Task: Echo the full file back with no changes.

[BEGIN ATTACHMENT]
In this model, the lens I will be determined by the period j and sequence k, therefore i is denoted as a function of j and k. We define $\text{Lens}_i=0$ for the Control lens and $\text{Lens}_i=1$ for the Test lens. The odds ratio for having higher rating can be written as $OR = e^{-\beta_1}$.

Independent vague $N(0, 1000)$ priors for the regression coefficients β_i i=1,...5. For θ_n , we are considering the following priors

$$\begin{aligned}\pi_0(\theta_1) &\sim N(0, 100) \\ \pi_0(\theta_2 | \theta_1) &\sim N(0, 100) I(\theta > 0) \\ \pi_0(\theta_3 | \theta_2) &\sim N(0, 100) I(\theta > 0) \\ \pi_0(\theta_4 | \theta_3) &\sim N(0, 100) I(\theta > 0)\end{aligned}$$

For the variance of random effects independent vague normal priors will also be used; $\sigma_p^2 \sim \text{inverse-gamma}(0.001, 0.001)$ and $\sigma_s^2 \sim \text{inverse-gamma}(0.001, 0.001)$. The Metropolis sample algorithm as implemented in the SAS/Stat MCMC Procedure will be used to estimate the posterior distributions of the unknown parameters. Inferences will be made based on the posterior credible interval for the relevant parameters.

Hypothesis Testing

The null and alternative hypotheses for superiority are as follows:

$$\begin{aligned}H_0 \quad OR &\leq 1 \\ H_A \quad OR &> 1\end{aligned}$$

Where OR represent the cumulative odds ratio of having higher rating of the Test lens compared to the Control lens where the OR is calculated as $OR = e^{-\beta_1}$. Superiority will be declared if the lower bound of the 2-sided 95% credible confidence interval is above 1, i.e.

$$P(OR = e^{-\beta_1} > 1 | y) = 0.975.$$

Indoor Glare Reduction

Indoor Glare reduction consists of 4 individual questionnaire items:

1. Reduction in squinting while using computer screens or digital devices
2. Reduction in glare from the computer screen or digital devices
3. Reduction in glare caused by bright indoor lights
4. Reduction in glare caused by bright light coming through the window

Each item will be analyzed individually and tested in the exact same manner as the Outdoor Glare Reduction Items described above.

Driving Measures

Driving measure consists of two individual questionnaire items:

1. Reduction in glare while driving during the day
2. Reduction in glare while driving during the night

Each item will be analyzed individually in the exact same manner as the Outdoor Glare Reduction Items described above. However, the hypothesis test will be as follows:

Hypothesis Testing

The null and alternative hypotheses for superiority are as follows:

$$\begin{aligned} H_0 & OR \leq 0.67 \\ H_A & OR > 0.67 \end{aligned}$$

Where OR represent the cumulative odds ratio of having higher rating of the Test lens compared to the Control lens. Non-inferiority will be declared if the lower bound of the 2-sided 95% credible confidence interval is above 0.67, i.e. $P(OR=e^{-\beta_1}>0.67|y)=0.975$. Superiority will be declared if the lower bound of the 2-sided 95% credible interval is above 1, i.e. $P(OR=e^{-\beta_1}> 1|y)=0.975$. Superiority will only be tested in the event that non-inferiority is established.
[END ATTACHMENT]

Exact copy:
In this model, the lens I will be determined by the period j and sequence k, therefore i is denoted as a function of j and k. We define $\text{Lens}_i=0$ for the Control lens and $\text{Lens}_i=1$ for the Test lens. The odds ratio for having higher rating can be written as $OR = e^{-\beta_1}$.

Independent vague $N(0, 1000)$ priors for the regression coefficients β_i i=1,...5. For θ_n , we are considering the following priors

$$\begin{aligned}\pi_0(\theta_1) &\sim N(0, 100) \\ \pi_0(\theta_2 | \theta_1) &\sim N(0, 100) I(\theta > 0) \\ \pi_0(\theta_3 | \theta_2) &\sim N(0, 100) I(\theta > 0) \\ \pi_0(\theta_4 | \theta_3) &\sim N(0, 100) I(\theta > 0)\end{aligned}$$

For the variance of random effects independent vague normal priors will also be used; $\sigma_p^2 \sim \text{inverse-gamma}(0.001, 0.001)$ and $\sigma_s^2 \sim \text{inverse-gamma}(0.001, 0.001)$. The Metropolis sample algorithm as implemented in the SAS/Stat MCMC Procedure will be used to estimate the posterior distributions of the unknown parameters. Inferences will be made based on the posterior credible interval for the relevant parameters.

Hypothesis Testing

The null and alternative hypotheses for superiority are as follows:

$$\begin{aligned}H_0 \quad OR &\leq 1 \\ H_A \quad OR &> 1\end{aligned}$$

Where OR represent the cumulative odds ratio of having higher rating of the Test lens compared to the Control lens where the OR is calculated as $OR = e^{-\beta_1}$. Superiority will be declared if the lower bound of the 2-sided 95% credible confidence interval is above 1, i.e.

$$P(OR = e^{-\beta_1} > 1 | y) = 0.975.$$

Indoor Glare Reduction

Indoor Glare reduction consists of 4 individual questionnaire items:

1. Reduction in squinting while using computer screens or digital devices
2. Reduction in glare from the computer screen or digital devices
3. Reduction in glare caused by bright indoor lights
4. Reduction in glare caused by bright light coming through the window

Each item will be analyzed individually and tested in the exact same manner as the Outdoor Glare Reduction Items described above.

Driving Measures

Driving measure consists of two individual questionnaire items:

1. Reduction in glare while driving during the day
2. Reduction in glare while driving during the night

Each item will be analyzed individually in the exact same manner as the Outdoor Glare Reduction Items described above. However, the hypothesis test will be as follows:

Hypothesis Testing

The null and alternative hypotheses for superiority are as follows:

$$\begin{aligned} H_0 & OR \leq 0.67 \\ H_A & OR > 0.67 \end{aligned}$$

Where OR represent the cumulative odds ratio of having higher rating of the Test lens compared to the Control lens. Non-inferiority will be declared if the lower bound of the 2-sided 95% credible confidence interval is above 0.67, i.e. $P(OR=e^{-\beta_1}>0.67|y)=0.975$. Superiority will be declared if the lower bound of the 2-sided 95% credible interval is above 1, i.e. $P(OR=e^{-\beta_1}> 1|y)=0.975$. Superiority will only be tested in the event that non-inferiority is established.